Chez Elle, Ma Belle

Kansas City’s Summit Street — 17th and Summit, specifically — is a delicious and vibrant destination. Artisan bread, vegetarian fare, icy treats, Mexican food, farm-to-table dining and other culinary gems are clustered in a two-block area as eclectically hip as you’ll find in KC.

The streets are lined with European scooters wedged in between late-model Volvos, pickup trucks and shiny new BMWs. The architecture blends 1900s turn-of-the century houses juxtaposed against repurposed and spiffed-up residences plucked from the pages of Dwell magazine.

One of the neighborhood’s graceful landmarks is the former Summit Theatre, which opened as a small neighborhood movie house in 1937, and is now home to Chez Elle Creperie and Coffeehouse. Proprietor Ellen Trakas, a petite sprite brimming with creative energy and vision and her husband, oral surgeon Anthony, bought the structure in 2009 and whipped it into crepe shape.

Half the structure is upscale condos; the other half is my new addiction.

Chez Elle serves gloriously plump sweet and savory crepes, mugs of steaming lattes and cappuccinos, glasses of French wine, salads, soups, pastries and a bubbly personality. It’s mostly a breakfast-lunch place, but Trakas recently started Friday and Saturday night dinner. Original canvases by Trakas and other local artists like Trey Bryan hang on the walls, customers happily buzz, bustling chefs prepare fresh crepes in an open kitchen and servers deliver endless plates of Le Franco and Acropolis and Patriote crepes to eager diners.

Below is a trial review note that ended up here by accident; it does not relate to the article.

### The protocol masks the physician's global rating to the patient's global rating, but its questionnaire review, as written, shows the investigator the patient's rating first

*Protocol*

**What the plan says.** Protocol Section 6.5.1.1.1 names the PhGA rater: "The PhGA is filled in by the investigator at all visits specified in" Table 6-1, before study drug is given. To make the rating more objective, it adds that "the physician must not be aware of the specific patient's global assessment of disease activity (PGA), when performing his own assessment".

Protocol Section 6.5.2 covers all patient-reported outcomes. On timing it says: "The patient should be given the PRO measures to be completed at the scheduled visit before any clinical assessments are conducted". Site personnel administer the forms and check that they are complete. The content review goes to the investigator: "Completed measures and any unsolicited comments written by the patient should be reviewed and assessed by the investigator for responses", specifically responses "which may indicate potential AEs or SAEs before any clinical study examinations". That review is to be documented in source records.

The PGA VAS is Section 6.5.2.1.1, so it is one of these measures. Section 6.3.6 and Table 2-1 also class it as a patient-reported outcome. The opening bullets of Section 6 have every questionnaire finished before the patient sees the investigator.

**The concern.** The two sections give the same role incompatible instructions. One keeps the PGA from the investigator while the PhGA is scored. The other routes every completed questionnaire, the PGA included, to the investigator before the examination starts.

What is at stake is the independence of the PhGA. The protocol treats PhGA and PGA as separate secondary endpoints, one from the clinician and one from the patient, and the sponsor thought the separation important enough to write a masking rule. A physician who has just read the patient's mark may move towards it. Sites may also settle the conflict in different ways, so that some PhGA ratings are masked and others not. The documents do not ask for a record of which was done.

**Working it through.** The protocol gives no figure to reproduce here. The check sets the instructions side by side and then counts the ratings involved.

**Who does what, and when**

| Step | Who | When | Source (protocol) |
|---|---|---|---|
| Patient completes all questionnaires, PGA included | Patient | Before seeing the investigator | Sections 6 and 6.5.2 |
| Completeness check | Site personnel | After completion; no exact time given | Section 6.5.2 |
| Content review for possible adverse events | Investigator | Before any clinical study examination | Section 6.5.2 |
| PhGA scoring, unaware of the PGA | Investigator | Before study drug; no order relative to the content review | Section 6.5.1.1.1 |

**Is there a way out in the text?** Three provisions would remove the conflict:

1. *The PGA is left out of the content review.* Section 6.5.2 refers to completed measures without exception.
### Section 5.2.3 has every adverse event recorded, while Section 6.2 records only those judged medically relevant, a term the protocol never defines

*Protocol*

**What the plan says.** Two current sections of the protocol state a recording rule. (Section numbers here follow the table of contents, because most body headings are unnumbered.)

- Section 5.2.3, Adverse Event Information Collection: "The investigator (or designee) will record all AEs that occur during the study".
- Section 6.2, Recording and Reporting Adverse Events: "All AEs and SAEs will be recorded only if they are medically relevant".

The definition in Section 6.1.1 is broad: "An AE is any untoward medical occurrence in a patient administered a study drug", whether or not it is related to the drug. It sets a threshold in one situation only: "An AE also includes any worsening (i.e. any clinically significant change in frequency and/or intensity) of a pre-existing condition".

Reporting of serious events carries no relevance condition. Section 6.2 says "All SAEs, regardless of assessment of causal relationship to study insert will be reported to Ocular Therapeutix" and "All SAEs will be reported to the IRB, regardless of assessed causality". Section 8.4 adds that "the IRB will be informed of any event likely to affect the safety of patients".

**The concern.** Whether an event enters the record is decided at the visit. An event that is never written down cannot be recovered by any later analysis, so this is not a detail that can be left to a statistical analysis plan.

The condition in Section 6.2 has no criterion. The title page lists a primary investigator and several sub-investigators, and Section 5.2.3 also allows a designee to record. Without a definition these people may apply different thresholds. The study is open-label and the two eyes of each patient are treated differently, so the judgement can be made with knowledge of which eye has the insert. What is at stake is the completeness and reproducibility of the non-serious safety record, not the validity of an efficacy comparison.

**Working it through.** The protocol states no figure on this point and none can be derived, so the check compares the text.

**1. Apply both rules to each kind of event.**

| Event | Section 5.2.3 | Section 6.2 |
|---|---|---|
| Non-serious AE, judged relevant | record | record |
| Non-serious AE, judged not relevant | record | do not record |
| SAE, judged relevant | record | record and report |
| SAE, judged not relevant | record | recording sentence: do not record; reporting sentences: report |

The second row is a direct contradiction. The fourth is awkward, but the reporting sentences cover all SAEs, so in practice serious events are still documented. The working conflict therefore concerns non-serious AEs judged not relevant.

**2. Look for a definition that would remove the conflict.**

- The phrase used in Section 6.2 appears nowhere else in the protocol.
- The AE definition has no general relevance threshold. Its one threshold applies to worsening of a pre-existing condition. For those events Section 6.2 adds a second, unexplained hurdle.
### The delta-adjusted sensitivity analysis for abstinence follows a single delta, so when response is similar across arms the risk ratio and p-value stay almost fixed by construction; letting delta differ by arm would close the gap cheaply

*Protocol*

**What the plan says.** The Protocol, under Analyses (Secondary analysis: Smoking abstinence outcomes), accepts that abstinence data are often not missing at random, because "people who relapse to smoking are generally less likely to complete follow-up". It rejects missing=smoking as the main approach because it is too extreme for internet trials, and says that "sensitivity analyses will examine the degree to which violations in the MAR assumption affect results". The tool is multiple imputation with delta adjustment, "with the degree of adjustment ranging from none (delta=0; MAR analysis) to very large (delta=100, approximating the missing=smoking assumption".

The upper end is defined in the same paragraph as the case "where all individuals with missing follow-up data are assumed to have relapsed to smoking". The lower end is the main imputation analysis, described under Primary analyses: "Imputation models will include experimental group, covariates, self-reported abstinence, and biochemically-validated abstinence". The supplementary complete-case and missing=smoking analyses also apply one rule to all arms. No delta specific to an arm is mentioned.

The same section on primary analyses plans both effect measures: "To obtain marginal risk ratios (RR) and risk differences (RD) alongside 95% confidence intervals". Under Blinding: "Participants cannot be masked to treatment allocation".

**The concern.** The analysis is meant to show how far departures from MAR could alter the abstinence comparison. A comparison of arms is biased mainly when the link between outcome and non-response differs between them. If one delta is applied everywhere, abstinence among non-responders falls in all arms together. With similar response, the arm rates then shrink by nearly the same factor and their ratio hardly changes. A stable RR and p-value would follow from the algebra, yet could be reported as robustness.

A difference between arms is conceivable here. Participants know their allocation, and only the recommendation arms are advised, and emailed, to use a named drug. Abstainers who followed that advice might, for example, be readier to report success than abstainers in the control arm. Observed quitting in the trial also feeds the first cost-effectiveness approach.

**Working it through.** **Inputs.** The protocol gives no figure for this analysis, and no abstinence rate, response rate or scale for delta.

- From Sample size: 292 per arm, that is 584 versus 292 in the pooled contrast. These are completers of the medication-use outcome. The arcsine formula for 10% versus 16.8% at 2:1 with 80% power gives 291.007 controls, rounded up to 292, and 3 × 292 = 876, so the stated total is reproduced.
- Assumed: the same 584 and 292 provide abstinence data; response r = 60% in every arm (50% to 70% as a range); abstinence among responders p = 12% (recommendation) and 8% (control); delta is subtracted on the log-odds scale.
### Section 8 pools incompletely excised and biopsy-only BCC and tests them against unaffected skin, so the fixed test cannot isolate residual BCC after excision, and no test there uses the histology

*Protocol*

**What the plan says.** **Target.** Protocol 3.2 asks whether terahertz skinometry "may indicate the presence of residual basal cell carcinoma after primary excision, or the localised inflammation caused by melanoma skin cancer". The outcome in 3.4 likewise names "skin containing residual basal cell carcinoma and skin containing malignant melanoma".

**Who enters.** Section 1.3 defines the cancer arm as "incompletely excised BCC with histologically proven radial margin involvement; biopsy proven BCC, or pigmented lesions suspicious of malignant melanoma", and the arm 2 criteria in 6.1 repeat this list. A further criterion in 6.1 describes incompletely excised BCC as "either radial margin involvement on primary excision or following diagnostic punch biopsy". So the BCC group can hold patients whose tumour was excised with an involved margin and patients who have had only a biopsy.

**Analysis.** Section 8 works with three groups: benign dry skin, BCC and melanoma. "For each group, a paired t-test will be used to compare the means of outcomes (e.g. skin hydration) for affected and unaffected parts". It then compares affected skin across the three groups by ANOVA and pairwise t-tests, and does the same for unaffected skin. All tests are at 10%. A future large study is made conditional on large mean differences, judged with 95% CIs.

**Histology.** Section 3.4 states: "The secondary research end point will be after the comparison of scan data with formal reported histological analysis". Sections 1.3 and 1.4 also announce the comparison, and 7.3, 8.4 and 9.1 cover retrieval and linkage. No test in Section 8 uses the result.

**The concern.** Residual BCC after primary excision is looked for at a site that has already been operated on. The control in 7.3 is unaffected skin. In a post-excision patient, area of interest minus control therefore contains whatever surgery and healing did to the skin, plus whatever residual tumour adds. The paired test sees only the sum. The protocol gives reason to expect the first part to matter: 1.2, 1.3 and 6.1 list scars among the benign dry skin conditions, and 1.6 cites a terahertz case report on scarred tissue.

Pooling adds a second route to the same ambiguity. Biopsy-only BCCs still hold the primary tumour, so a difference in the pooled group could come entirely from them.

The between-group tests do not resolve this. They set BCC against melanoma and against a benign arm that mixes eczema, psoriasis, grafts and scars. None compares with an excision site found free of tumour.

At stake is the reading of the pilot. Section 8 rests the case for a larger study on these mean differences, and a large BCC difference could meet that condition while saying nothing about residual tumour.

But it’s Chez Elle’s patrons that give the café its joie de vivre.

It’s a September Sunday morning and I’m meeting Trakas for crepes and conversation. I arrive before the queue — young urbanites, suburban professionals, families, singles, retired folks — snakes out the door near tables and red umbrellas scattered on the sidewalk, in front of Chez Elle’s awnings (“The line moves quickly,” laughs Ellen). Before I can say bon jour to my host, she beckons me to a table where Robert Wehner and Mary Rogers are breakfasting.

“This is Robert’s first time here since he was a young man,” beams Trakas.

Wehner, 91, lived in the area back in the 1920s. He remembers eating popcorn and watching silent films starring actors like George Bancroft at the Summit Theatre. “But the neighborhood was never as active as it is today,” he says, munching on Chez Elle’s Tour Eiffel crepe, “this is just marvelous.”

The line momentarily blurs — is Wehner complimenting the smoked salmon crepe or his bit of time travel?

For a magical second, on a lazy Sunday morning in 21st century Kansas City, it’s apparent Chez Elle has satisfied more than an appetite. Trakas’ little slice of heaven on Summit has fed a soul.

I settle in to order brunch.

“I’ll have what he’s having,” I tell my server, nodding to the gently smiling Wehner, lost both in his crepe and a saunter down memory lane.